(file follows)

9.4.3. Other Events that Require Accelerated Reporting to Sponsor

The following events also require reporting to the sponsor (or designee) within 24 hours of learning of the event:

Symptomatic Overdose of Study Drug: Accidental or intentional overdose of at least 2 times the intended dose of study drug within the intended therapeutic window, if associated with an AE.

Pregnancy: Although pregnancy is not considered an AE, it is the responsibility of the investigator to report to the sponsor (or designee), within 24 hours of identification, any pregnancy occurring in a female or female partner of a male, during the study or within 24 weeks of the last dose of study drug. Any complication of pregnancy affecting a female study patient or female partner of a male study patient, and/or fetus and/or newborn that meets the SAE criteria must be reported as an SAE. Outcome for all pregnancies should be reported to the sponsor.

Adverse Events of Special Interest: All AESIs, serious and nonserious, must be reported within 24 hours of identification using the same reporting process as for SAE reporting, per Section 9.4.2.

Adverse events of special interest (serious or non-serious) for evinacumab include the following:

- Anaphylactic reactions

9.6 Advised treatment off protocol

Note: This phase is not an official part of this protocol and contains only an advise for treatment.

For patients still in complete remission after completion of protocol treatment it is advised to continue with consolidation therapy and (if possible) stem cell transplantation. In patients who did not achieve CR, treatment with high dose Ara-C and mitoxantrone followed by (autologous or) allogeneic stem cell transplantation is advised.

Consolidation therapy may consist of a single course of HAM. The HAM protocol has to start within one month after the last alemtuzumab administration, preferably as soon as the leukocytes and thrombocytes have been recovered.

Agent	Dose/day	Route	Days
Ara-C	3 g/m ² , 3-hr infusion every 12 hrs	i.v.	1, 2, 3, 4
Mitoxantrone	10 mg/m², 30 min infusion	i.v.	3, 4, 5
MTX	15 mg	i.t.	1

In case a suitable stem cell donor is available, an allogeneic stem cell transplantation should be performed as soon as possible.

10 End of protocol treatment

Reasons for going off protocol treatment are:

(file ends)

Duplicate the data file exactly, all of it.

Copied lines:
9.4.3. Other Events that Require Accelerated Reporting to Sponsor

The following events also require reporting to the sponsor (or designee) within 24 hours of learning of the event:

Symptomatic Overdose of Study Drug: Accidental or intentional overdose of at least 2 times the intended dose of study drug within the intended therapeutic window, if associated with an AE.

Pregnancy: Although pregnancy is not considered an AE, it is the responsibility of the investigator to report to the sponsor (or designee), within 24 hours of identification, any pregnancy occurring in a female or female partner of a male, during the study or within 24 weeks of the last dose of study drug. Any complication of pregnancy affecting a female study patient or female partner of a male study patient, and/or fetus and/or newborn that meets the SAE criteria must be reported as an SAE. Outcome for all pregnancies should be reported to the sponsor.

Adverse Events of Special Interest: All AESIs, serious and nonserious, must be reported within 24 hours of identification using the same reporting process as for SAE reporting, per Section 9.4.2.

Adverse events of special interest (serious or non-serious) for evinacumab include the following:

- Anaphylactic reactions

9.6 Advised treatment off protocol

Note: This phase is not an official part of this protocol and contains only an advise for treatment.

For patients still in complete remission after completion of protocol treatment it is advised to continue with consolidation therapy and (if possible) stem cell transplantation. In patients who did not achieve CR, treatment with high dose Ara-C and mitoxantrone followed by (autologous or) allogeneic stem cell transplantation is advised.

Consolidation therapy may consist of a single course of HAM. The HAM protocol has to start within one month after the last alemtuzumab administration, preferably as soon as the leukocytes and thrombocytes have been recovered.

Agent	Dose/day	Route	Days
Ara-C	3 g/m ² , 3-hr infusion every 12 hrs	i.v.	1, 2, 3, 4
Mitoxantrone	10 mg/m², 30 min infusion	i.v.	3, 4, 5
MTX	15 mg	i.t.	1

In case a suitable stem cell donor is available, an allogeneic stem cell transplantation should be performed as soon as possible.

10 End of protocol treatment

Reasons for going off protocol treatment are: